Day 7 – Write a Setting Profile about your book

I looked for some resources online for this one. I thought a setting profile was a real thing, but I actually can’t find anything worthwhile. At least, not for the writing process. There are a ton of resources about how to do a setting analysis for current books and stories. So I’m just going to go with my gut here and write what I generally do when I’m thinking about the setting of my stories and novels.

In Bloodlines, I have decided to keep the exact location ambiguous. It doesn’t matter which New England community the girls live in, because the story takes place in predominately 2 locations, all of which are houses, and 2 that are fairly minor. For the sake of time, I’m just posting about the two major locations.

Known As: The Crowell Estate
Location: On the outskirts of the Ulysses Summer Camp
Description: The edge of the summer camp sits right at the boundary of the house’s front yard. The early colonial style is dominant on its face, and it noticeably seems to take after the early Victorian homes of the Brits. The colour of the house is brown and years of no use are evident as rot had long settled into the frame. The sides and back are covered by trees and vines, so most can only see the front. Two stories can be seen. The bottom level has a lot of natural light with two 5ft tall windows. The front door is nestled between the two. The top level is dark, with minimal windows. Two windows on this level were closed with shutters across them. Above those windows are two gables, one for each. This gives the house the look of constant disapproval, with two eyes, eyebrows raised and no smile.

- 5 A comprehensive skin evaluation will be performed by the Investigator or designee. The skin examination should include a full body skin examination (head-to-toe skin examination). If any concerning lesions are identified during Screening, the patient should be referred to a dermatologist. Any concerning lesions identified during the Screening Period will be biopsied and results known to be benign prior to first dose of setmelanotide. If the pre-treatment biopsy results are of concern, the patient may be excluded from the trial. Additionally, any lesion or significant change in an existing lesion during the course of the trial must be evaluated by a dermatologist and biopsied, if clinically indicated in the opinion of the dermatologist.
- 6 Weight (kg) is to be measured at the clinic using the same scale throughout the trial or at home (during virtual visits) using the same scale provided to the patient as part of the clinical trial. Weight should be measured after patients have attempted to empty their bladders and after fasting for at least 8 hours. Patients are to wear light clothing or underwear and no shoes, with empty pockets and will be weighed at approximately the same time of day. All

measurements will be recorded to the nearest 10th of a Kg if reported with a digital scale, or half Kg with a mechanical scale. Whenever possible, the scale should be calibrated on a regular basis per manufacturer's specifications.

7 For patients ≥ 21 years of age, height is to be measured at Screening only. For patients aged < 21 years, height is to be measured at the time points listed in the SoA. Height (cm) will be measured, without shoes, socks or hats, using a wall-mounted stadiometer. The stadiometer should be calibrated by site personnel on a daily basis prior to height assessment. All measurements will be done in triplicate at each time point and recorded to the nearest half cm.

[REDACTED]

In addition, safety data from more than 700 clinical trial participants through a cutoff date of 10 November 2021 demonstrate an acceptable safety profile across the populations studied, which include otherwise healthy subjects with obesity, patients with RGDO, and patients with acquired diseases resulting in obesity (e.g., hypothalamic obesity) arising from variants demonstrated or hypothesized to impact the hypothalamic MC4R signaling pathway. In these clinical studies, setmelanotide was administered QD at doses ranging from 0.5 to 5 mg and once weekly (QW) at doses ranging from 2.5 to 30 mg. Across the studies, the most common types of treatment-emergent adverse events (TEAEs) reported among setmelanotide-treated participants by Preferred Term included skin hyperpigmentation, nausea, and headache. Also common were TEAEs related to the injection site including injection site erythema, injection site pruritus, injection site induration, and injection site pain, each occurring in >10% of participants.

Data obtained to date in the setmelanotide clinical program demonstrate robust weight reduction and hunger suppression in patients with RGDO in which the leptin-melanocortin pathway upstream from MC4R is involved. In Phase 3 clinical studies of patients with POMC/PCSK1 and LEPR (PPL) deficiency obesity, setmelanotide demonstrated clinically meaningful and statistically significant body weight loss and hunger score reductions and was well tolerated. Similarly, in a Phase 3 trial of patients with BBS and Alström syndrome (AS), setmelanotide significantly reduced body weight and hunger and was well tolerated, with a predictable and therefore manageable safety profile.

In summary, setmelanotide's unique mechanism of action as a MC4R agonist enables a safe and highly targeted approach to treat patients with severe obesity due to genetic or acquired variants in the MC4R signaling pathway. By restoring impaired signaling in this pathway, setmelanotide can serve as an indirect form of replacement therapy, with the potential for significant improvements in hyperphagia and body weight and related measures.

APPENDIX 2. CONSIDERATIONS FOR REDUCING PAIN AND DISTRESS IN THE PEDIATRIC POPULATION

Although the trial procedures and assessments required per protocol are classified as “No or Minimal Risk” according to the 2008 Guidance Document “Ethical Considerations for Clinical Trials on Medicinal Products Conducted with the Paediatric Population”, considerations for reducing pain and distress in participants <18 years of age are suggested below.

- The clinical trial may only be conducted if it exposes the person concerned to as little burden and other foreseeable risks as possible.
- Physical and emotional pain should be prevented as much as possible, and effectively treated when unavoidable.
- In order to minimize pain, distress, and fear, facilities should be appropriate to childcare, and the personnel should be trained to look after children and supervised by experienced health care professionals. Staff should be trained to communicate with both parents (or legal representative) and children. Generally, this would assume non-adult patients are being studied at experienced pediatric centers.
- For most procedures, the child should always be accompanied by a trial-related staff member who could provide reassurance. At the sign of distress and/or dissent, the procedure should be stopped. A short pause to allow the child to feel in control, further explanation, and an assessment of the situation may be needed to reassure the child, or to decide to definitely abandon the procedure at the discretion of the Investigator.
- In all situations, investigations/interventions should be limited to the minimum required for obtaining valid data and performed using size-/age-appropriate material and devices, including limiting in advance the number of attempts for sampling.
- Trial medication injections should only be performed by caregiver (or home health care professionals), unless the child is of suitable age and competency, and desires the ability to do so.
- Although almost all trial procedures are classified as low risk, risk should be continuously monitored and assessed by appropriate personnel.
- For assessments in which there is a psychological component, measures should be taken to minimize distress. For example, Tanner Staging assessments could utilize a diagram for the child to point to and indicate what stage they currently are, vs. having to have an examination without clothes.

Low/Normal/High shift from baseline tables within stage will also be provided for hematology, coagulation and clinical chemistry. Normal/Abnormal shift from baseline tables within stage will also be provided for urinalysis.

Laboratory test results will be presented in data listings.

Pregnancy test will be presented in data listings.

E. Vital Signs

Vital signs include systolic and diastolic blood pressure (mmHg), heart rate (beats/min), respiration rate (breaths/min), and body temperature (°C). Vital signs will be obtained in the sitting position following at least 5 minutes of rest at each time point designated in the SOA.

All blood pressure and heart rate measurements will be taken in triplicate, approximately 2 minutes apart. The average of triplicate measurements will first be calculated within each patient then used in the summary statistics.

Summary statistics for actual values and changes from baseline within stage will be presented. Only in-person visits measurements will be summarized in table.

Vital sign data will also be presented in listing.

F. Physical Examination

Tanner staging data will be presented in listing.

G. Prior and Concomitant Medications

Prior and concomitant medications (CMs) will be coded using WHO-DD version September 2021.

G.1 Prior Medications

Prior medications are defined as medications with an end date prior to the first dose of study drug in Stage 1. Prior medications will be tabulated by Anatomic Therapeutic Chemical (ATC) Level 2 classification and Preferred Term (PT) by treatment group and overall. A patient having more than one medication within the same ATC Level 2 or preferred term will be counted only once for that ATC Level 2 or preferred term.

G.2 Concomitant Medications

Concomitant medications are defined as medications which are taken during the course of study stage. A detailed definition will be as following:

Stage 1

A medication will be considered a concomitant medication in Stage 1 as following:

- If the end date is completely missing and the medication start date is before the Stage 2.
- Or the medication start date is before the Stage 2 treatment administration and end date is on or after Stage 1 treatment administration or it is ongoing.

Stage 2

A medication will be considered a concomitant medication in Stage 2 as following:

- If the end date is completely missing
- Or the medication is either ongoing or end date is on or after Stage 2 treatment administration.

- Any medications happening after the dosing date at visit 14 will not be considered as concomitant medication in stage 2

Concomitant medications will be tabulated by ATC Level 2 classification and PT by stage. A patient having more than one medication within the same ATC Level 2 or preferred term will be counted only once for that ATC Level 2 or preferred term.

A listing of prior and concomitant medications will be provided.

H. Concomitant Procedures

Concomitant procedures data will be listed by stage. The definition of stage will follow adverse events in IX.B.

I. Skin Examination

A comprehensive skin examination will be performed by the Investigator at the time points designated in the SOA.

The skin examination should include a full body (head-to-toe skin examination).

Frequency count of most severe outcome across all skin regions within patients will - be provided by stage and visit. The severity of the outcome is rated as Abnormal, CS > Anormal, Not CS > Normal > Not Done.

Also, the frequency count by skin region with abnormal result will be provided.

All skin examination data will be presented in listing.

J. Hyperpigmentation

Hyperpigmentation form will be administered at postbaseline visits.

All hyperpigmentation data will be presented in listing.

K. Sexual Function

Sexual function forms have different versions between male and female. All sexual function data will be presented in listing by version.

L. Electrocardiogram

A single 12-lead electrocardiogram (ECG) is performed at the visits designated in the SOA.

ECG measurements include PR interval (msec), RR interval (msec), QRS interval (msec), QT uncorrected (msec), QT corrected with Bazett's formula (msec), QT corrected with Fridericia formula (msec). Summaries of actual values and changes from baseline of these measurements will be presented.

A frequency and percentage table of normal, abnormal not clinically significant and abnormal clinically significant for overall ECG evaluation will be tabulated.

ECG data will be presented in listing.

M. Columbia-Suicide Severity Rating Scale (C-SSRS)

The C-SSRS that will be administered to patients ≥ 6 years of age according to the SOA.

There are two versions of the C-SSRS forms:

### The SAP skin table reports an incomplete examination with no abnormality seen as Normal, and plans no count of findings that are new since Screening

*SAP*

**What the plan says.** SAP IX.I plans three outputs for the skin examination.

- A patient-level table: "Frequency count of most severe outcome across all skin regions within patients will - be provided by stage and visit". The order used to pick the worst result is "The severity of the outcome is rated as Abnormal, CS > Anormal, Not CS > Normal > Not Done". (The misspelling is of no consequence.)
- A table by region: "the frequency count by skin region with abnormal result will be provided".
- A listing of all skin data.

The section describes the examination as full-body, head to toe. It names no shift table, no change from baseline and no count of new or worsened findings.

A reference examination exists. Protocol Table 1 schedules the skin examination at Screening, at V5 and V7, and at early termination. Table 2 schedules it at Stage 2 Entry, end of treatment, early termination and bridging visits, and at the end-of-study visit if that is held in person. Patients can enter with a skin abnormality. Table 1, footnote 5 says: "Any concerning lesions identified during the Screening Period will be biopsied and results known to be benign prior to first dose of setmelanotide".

From the inside, The Crowell Estate takes on a completely different look and feel. The front door opens into the staircase to the second level. To the right of it, the main entryway and living area can be seen. Just to the right and under the stairs is the hallway to the kitchen. The main living area has tattered furniture sitting in the middle of the room and the outer parts of the room are filled with shelves and tables. The windows are unblocked and many. Aside from the 5ft tall window, there are two other windows across the eastern most wall. To the left of the front door is the entrance into the study, but the doors have long since rotted and there is no way inside. The staircase has not succumbed to any rot, and the steps are near perfect. On the top level, at the top of the stairs lays one room. This room has only one small window, but the shape of it is quite small. It is a child’s nursery, so a rocking chair, table and bassinet are all that are inside. There are three more rooms in the house. To the right just past the stairs is the master bedroom. Across from it is another bedroom, and down at the very end of the hallway is one last room, the latrine.
History: The Crowell Estate is just under 250 years old. It was one of the first houses built when the area was colonised. Thomas and Nadia Crowell were founding members of the community, but the building of the house is shrouded in mystery. Thomas was a doctor, so he was not handy with tools. However, he had a lot of money, so it was believed that he organised people to build the house. But no one knows when or how. After it was built, Thomas suddenly passed and Nadia was pregnant with a child. She fell into madness, though, and the town sent a family in to save the babe. After that, Nadia is said to have perished from her own madness, but the house remained. It was uninhabitable, and it wasn’t long before ghosts were blamed. The town slowly moved away from the house and forgot about it. There have been attempts to enter and vandalise the house over the years. Especially after the 1970s when the Summer Camp was built, but all have ended with hints of hauntings. So the legacy continues.